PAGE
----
The U.S. Constitution, the Federal Regulations, state and municipal rules, and judicial interpretation of these sources dictate law enforcement methods. If an officer violates protocol, the trial court may suppress evidence gathered in violation, leading to a suspect's acquittal.

Fourth Amendment

The Fourth Amendment guards against unjustified searches and seizures. The Supreme Court ruled that illegally acquired evidence is inadmissible at trial.

Police employ search warrants to avoid illegally inspecting or seizing a suspect's property. The authority must prove probable cause, swear or affirm, and describe the location and goods to secure a search warrant.

As with reasonable searches, criminal procedure restricts reasonable interrogations. The Supreme Court declared that police must inform defendants of their rights before making any statements.

The Fifth and Sixth Amendments compel law enforcement to notify defendants of their right to stay quiet and have counsel present during an interrogation.

All substantive due process rights apply to state criminal defendants under the 14th Amendment.

Pre-Trial Procedure

The pre-trial procedure is all parts of a trial that happen before it starts.

These methods include filing a lawsuit, responding to a complaint, discovery, practicing motions, and getting ready for the trial.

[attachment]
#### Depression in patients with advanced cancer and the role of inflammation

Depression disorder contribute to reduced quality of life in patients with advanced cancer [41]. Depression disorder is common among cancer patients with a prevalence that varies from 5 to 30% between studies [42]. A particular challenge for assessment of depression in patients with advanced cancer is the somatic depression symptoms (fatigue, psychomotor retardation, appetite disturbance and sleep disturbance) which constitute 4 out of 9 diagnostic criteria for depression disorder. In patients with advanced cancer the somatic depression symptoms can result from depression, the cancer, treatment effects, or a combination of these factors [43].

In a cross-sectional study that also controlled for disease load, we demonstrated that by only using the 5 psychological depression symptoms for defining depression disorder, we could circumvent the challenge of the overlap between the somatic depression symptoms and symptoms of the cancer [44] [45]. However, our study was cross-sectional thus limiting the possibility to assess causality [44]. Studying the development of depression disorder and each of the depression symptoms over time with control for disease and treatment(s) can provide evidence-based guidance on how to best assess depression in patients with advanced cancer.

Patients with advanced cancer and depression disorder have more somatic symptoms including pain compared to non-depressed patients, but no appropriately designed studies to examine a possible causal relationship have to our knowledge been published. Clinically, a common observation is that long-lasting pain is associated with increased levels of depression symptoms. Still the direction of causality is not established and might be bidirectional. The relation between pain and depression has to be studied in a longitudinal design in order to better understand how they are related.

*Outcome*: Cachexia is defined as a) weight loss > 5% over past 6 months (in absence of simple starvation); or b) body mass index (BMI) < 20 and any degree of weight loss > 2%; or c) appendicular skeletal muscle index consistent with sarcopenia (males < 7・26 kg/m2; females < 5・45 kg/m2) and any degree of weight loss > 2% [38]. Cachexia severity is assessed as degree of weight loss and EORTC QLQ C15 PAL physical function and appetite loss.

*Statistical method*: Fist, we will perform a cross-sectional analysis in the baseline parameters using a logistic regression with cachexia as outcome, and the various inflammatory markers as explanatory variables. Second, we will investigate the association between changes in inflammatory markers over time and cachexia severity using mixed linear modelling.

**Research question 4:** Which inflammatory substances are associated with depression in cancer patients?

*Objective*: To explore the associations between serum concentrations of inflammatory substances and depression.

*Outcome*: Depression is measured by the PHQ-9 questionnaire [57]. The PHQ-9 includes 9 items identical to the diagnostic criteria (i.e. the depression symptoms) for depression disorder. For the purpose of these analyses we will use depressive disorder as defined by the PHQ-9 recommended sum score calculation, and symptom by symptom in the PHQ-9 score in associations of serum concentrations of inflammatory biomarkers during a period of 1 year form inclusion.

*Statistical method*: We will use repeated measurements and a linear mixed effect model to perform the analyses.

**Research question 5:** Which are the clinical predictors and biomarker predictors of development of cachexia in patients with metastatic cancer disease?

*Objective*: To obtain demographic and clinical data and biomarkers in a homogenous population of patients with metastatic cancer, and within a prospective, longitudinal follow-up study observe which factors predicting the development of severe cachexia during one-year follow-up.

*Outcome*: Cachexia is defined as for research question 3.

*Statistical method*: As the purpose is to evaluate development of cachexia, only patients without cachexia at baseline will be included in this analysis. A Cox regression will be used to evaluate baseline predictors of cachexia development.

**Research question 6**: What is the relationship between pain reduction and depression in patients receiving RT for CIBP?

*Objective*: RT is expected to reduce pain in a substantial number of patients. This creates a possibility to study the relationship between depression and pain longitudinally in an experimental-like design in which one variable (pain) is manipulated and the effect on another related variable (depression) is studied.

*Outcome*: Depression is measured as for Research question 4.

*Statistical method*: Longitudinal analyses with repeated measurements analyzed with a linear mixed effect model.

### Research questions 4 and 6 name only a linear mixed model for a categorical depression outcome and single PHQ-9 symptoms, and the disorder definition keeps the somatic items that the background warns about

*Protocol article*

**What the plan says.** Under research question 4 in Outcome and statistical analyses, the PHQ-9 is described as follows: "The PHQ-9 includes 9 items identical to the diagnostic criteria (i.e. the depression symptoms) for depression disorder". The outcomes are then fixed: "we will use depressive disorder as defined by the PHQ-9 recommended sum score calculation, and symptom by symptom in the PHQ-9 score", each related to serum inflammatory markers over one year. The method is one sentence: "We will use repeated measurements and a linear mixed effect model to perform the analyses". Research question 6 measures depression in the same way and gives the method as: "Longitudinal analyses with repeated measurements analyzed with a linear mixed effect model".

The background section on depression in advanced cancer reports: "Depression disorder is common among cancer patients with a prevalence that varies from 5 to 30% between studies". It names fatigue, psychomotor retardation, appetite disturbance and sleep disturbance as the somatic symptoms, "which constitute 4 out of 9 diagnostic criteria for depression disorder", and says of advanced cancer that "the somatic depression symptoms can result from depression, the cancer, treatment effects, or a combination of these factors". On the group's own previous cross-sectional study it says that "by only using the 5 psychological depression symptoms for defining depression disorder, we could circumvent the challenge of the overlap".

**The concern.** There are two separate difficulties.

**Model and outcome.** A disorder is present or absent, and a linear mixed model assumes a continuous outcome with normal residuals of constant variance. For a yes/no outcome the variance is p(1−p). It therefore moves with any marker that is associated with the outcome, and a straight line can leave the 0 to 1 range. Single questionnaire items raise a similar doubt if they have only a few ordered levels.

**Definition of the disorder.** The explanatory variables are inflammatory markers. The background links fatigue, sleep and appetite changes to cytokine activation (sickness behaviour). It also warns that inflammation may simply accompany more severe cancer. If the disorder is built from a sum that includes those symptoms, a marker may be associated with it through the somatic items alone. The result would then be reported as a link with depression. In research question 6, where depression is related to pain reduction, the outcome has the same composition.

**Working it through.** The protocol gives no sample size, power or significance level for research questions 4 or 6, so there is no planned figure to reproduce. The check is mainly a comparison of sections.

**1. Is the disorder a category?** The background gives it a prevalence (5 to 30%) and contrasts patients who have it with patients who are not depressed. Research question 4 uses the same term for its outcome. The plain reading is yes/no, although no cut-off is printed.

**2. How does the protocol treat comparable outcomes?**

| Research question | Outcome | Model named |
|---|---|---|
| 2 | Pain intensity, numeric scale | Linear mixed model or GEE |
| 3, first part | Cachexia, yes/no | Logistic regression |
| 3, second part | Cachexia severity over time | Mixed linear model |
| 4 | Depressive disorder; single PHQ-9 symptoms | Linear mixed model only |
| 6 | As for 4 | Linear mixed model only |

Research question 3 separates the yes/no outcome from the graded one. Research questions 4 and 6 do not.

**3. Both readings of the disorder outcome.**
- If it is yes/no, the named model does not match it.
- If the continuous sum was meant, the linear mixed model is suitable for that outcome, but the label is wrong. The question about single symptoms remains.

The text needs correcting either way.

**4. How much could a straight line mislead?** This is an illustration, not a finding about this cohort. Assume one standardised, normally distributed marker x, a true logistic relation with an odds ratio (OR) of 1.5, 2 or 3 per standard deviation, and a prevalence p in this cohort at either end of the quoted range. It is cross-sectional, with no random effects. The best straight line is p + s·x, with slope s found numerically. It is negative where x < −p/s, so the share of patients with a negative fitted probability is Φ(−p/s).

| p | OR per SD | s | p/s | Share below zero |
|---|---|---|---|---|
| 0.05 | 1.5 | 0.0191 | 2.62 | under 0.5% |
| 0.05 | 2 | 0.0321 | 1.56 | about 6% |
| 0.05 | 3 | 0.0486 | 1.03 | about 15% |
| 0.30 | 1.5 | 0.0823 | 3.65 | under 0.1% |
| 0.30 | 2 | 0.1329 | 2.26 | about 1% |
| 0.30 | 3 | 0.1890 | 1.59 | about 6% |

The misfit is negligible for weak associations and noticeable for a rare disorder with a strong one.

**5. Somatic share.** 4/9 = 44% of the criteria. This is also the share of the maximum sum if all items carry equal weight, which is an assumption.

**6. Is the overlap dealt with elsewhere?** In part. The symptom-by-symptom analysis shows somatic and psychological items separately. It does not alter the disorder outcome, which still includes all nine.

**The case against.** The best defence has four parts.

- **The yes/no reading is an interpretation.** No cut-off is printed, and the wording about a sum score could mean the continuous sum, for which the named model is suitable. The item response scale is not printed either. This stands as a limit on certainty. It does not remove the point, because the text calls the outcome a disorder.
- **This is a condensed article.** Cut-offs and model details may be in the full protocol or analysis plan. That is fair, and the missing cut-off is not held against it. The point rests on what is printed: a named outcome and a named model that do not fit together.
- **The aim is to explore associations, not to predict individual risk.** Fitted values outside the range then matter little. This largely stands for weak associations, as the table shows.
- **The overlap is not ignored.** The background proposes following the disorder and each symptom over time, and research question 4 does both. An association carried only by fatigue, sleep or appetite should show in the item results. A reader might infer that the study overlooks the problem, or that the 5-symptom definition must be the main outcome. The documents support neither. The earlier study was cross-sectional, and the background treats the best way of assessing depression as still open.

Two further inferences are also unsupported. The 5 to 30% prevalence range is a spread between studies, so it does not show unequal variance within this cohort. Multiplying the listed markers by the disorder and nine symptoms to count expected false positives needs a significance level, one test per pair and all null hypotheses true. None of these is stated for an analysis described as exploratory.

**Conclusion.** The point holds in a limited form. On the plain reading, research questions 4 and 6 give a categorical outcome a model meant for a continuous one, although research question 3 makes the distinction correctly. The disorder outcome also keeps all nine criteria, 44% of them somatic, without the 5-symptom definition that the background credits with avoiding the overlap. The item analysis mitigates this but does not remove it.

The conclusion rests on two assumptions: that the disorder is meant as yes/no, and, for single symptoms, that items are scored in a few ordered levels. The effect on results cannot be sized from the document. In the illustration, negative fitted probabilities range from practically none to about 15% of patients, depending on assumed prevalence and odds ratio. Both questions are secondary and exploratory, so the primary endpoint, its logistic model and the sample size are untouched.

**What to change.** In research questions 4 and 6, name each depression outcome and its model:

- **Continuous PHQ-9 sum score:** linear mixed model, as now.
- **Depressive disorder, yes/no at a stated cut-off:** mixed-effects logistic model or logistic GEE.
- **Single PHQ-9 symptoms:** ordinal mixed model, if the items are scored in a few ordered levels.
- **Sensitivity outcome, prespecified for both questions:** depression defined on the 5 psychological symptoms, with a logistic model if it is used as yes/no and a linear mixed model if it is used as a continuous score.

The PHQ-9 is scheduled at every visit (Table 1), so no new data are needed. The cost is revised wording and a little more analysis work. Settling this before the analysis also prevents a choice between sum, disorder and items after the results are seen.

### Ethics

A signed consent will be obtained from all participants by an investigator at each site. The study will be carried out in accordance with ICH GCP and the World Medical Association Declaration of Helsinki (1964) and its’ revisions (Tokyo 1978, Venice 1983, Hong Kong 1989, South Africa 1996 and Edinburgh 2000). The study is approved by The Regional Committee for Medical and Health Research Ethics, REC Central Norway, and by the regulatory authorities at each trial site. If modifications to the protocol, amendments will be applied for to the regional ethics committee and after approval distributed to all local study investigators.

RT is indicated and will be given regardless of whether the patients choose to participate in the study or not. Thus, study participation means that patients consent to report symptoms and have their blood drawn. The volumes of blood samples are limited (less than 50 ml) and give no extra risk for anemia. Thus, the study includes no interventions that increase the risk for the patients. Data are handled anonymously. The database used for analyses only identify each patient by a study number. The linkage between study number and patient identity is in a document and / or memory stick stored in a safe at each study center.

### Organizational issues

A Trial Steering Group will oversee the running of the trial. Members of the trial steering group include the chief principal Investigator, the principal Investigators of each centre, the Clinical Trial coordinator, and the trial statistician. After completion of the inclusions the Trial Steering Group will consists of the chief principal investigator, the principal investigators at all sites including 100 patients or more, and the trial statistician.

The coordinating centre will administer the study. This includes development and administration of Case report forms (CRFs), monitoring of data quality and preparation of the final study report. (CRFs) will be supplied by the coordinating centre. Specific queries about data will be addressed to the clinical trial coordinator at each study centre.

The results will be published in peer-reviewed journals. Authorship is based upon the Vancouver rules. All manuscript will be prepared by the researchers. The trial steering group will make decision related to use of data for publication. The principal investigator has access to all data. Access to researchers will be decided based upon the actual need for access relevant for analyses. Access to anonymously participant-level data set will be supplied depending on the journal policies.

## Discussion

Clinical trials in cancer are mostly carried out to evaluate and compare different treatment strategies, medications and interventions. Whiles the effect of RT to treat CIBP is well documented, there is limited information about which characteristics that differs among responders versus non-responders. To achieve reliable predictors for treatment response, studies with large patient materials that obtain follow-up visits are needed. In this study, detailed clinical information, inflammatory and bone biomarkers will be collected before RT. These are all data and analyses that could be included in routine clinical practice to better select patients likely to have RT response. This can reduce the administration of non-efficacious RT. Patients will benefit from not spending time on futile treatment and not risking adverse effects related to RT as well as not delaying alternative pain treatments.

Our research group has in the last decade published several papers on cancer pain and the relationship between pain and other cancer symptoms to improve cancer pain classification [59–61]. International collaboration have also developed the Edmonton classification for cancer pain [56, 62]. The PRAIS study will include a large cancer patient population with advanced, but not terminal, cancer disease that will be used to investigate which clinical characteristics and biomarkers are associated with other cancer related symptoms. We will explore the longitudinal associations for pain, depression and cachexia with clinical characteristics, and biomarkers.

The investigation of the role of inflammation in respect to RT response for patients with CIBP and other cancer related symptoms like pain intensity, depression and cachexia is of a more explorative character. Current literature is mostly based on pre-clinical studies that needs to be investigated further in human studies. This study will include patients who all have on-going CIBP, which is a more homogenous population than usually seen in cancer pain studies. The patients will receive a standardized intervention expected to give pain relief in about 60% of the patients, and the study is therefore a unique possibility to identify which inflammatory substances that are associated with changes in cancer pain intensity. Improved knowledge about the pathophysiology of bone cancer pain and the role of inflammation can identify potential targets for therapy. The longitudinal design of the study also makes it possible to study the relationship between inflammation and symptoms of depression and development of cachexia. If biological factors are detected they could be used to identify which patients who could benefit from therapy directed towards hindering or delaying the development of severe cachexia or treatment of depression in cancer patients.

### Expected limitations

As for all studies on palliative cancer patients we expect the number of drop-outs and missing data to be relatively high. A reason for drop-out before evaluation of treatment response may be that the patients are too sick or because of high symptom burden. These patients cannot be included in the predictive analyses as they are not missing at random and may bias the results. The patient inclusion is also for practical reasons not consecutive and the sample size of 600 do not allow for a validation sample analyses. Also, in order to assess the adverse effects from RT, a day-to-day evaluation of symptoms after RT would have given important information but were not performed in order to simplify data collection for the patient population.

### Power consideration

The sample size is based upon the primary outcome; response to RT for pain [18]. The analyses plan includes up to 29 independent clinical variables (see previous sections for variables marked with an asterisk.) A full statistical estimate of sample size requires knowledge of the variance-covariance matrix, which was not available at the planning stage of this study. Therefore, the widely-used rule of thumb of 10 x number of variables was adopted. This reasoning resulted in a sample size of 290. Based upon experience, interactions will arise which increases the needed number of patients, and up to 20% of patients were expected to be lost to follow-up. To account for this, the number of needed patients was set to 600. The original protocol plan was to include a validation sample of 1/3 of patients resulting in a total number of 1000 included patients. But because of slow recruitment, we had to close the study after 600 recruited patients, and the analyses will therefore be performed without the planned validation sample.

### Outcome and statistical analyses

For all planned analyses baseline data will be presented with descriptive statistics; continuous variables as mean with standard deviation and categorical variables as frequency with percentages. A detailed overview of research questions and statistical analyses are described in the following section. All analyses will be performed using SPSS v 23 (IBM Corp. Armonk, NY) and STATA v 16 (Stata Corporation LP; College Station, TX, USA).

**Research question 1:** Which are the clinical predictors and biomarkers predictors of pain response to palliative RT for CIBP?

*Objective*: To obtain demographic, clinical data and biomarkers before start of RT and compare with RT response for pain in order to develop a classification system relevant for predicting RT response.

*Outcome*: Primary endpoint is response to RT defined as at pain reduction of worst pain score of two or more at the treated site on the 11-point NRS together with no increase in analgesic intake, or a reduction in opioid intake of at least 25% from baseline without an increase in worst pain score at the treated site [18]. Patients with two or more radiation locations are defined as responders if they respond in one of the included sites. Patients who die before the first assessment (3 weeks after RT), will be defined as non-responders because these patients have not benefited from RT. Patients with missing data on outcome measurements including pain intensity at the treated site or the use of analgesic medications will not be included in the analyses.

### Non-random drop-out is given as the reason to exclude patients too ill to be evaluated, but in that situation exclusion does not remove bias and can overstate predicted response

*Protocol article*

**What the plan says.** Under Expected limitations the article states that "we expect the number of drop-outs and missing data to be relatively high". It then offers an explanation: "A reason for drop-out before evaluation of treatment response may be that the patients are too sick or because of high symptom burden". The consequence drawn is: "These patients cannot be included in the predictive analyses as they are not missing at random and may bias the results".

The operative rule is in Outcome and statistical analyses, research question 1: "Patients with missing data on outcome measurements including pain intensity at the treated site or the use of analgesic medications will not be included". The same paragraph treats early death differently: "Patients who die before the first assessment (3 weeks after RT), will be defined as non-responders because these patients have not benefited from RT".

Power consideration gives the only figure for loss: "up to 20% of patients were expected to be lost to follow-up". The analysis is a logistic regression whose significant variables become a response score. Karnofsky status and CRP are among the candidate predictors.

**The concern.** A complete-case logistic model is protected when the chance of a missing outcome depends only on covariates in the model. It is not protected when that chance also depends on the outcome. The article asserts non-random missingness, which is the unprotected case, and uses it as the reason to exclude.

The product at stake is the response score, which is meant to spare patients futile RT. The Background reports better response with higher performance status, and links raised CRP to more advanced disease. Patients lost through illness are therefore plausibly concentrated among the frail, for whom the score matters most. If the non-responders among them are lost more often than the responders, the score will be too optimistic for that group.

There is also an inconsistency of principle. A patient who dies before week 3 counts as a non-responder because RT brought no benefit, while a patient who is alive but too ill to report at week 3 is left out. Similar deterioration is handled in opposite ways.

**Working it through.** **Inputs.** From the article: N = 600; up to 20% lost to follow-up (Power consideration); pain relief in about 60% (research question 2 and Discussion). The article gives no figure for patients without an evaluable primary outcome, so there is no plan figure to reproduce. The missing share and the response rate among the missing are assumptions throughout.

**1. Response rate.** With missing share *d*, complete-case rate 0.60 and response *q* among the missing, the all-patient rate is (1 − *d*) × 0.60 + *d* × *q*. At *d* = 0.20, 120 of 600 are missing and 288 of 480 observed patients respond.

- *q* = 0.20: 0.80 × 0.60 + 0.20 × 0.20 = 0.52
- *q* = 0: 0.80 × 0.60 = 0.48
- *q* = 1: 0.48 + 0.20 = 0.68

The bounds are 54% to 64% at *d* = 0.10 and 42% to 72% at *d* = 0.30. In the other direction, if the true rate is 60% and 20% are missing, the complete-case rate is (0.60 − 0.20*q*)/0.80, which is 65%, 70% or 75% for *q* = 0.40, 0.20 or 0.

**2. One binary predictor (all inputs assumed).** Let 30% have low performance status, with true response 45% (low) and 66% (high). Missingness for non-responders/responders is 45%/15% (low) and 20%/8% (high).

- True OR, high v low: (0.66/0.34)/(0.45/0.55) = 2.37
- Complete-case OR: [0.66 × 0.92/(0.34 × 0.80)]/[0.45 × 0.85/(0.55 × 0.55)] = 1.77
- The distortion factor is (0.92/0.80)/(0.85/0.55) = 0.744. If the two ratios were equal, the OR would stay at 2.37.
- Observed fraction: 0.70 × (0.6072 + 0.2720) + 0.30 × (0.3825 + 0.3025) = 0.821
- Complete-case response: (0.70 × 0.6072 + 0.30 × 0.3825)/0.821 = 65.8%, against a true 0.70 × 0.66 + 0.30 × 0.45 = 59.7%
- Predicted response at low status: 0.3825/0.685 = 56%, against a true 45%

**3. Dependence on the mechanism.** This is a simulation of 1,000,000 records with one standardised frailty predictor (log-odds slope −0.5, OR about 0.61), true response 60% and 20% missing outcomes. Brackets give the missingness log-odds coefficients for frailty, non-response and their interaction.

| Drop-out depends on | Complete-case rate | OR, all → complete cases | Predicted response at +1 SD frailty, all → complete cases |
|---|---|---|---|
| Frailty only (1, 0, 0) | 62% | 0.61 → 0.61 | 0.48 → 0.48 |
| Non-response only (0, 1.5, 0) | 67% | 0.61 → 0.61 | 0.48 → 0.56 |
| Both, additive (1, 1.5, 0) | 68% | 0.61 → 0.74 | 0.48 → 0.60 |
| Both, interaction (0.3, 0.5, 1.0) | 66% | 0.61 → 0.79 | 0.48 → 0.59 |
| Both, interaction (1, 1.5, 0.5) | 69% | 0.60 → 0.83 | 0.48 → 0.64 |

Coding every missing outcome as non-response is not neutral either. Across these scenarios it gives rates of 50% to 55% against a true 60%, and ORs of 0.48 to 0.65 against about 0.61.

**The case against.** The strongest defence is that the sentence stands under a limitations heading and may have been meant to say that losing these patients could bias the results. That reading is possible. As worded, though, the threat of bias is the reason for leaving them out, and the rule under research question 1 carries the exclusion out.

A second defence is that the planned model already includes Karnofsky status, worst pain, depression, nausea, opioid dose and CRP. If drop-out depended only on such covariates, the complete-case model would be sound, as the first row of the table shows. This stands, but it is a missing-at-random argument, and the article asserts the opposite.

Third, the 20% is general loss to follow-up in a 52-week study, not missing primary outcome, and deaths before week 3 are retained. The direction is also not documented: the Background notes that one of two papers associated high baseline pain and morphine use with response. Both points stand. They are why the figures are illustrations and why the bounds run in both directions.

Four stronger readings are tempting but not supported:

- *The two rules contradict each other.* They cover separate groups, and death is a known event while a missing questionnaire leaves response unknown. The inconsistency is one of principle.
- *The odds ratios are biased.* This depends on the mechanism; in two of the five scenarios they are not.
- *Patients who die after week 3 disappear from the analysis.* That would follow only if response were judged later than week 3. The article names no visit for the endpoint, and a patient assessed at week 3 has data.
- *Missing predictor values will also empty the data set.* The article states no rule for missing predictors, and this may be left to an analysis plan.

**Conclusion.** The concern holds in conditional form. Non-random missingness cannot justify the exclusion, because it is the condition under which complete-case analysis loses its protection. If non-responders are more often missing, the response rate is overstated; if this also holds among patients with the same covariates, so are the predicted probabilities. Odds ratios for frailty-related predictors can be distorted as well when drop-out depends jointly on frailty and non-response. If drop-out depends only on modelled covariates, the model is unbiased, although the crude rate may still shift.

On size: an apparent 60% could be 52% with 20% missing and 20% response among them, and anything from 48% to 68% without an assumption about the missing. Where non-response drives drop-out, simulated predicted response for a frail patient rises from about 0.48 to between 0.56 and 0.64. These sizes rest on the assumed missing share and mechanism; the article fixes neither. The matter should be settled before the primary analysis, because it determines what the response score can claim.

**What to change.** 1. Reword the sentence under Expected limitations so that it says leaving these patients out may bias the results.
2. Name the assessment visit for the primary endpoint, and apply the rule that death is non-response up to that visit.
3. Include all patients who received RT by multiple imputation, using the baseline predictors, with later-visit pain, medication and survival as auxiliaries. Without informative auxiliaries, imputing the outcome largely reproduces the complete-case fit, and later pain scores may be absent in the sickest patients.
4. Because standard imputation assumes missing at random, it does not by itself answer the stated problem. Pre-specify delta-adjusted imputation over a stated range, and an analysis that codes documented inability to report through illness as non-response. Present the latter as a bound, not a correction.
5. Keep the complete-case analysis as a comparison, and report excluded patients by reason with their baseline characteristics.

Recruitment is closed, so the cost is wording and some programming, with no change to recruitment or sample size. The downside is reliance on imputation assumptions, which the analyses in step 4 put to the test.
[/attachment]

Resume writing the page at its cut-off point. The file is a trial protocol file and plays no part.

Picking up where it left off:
Right to a Speedy Trial

The Sixth Amendment guarantees criminal defendants a speedy trial. So, prosecutors can't wait too long before bringing charges or advancing with the case. Congress created the Speedy Trial Act to clarify the speedy trial provision.

A trial must be initiated within 70 days of the prosecutor submitting the indictment.

Voir Dire

The Sixth Amendment ensures a public trial by a peer jury. Both parties can utilize peremptory challenges to provide an unbiased jury.

The court must dismiss the jury if a party makes a peremptory challenge.

During voir dire, these exercises aim to expose any prejudice. Although neither the prosecution nor the defendant must explain a challenge, not all are admissible.

Guaranteed Fair Trial

The Fifth Amendment guarantees defendants a fair trial. In high-profile cases, judges must limit publicity's impact on jurors' decisions, sometimes by issuing a gag order or sequestering the jury.

Other Miscellaneous Guarantees

Due process allows defendants to call their witnesses, gather evidence, and offer their views. The prosecution must give all evidence against the defendant and let the defense examine the prosecutor's witnesses before trial.

Pre-trial is when the defense can establish double jeopardy, if applicable. The Fifth Amendment's Double Jeopardy Clause forbids prosecuting the same defendant twice with the same offense.